Automation Essentials: 5 Things Automation Does to Improve Digital Service Delivery
Author(s): VFTE Editor, Posted on October 31st, 2016
As digital transformation accelerates, automation is increasingly essential. It only makes sense that as we digitally enable the new economy, we would also seek to automate our digital management.
It’s important, however, to understand what we mean by automation. We’re not simply talking about writing software here. Automation means more than that. Automation means systems that run themselves and heal themselves with minimal human intervention.
The earliest form of automation was probably that old mainframe standby, the batch scheduler. Many people don’t realize that batch processing remains a critical component of digital platforms. There is a clear line of sight from the original batch processors to modern job schedulers such as CA Autosys and the Amazon Simple Workflow Service.
As Amazon says, “In Amazon SWF, a task represents a logical unit of work that is performed by a component of your workflow. Coordinating tasks in a workflow involves managing intertask dependencies, scheduling and concurrency in accordance with the logical flow of the application… Amazon SWF gives you full control over implementing tasks and coordinating them without worrying about underlying complexities such as tracking their progress and maintaining their state.”
Modern digital professionals sometimes ask why job schedulers are still needed. Sometimes, the thought is that digital services should be entirely event-driven and real-time, and schedulers sound too old-school, tied to a nightly or monthly schedule. Here are five reasons why they still matter:
- The business cycle
- Cross-platform execution
- Fast provisioning
- Big data and analytics
1: The business cycle
Why isn’t everything event-driven? Well, we still have business cycles. Paychecks come every two weeks. Transactions are settled daily. Capacity metrics are analyzed weekly. Sales performance is reported monthly. Accounting cycles report monthly, quarterly and yearly. For better or worse, we live in a cyclical world and this is not likely to change. These cycles are complex to manage and often involve a variety of processes and tasks. Job schedulers provide the end-to-end flow of business logic required for these cycles. And, they represent these end-to-end flows independently of their implementing platforms.
2: Cross-platform execution
Workload automation tools can span platforms – for example processing data on a mainframe and downloading it to a Web portal. They provide an important layer of control and abstraction, above particular software technologies. A job scheduler does not care if a process is written in shell script, SQL, Java, Python or Go. Enterprise class schedulers cross platforms and can seamlessly execute job streams running across mainframes, Windows environments, Unix and Linux.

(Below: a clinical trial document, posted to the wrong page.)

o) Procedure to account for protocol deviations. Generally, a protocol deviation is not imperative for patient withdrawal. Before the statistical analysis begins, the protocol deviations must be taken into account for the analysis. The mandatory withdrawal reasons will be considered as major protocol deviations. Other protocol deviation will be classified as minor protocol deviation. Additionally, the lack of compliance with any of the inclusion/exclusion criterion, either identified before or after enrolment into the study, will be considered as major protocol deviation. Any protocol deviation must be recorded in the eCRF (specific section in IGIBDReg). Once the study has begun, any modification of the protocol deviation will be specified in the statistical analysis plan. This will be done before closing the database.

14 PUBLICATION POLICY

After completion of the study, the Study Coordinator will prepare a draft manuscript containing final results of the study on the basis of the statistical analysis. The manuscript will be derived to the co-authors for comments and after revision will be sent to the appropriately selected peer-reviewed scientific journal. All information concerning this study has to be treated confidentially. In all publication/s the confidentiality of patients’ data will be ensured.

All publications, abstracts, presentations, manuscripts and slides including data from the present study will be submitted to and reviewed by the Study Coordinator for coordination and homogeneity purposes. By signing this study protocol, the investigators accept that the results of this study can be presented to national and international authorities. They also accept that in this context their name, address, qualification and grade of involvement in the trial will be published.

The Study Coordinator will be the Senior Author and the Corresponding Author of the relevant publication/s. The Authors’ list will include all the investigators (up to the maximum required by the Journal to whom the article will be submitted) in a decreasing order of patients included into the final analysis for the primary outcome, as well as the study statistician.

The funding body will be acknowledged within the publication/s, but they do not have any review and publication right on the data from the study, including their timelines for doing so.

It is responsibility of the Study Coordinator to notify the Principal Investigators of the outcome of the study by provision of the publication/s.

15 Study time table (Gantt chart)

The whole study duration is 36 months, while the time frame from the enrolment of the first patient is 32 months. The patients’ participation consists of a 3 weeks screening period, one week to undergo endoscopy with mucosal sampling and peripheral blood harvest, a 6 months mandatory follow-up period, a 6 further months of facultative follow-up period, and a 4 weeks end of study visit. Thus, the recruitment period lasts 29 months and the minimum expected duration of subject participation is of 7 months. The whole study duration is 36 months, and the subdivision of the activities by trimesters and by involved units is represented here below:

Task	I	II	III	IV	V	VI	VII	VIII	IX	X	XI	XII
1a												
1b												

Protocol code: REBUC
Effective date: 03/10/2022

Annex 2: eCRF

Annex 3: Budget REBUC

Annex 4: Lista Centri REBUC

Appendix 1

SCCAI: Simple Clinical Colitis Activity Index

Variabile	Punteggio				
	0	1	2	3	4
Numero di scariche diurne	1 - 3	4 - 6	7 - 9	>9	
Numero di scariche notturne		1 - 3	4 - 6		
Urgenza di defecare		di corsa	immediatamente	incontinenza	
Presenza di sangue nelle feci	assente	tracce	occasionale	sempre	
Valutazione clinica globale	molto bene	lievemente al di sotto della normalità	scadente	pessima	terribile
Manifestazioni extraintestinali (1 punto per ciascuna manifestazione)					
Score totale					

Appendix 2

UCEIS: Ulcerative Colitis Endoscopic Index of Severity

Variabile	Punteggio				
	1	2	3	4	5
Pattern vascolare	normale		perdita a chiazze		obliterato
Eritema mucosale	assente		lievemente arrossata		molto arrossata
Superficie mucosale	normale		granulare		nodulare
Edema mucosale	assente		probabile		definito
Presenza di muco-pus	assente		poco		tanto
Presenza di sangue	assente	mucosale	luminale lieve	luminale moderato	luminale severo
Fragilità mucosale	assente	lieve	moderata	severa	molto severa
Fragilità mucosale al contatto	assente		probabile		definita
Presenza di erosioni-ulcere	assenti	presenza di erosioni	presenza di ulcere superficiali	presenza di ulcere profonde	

Finally, the job scheduler is no longer merely a clock-driven robot. It can respond dynamically to events, kicking off complex job streams in response to messages and transactions.
3: DevOps and provisioning
Systems management in the virtual and cloud world uses choreography extensively. Instead of traditional job schedulers, dedicated systems tools such as BladeLogic and Jenkins may be used to facilitate the building, packaging and installation of software. At lower levels, automation tools also can create virtual machines and interconnect them in complex clusters, auto-registering them with the network, backup and monitoring services.
Systems tend to “drift”; their configurations change through human error, or even through lower level errors such as memory corruption. Automation is used to ensure that systems “know” their healthy state and can try to restore it if discrepancies arise. This is called policy-driven configuration management and can take place locally within one compute node, or more broadly across distributed systems. At the largest scale, such as in the event of disasters, complex infrastructures defined as code can be readily re-created through automated choreography.
5: Big data and analytics
Data is getting bigger and bigger. An event-driven world sounds great in theory, but when operations involve moving, indexing and searching petabytes of data, the basic physics of computing says this will take time. Some of the most valuable information analysis requires days or weeks of processing, streams of jobs and tasks that need careful management in case of failures. Automation provides that critical control layer, so that a two-week process doesn’t have to be started over from scratch in the event of a partial failure halfway through. And, processing can be shifted to times when capacity is available or cheaper.
From its humble origins in batch scheduling, automation remains a critical component of digital service delivery, unlikely to fade away. As a control layer that separates “what” from “how,” it is essential for effective digital service operations. In an era of higher and higher expectations for service availability and large scale data analytics, its role in the digital ecosystem is assured.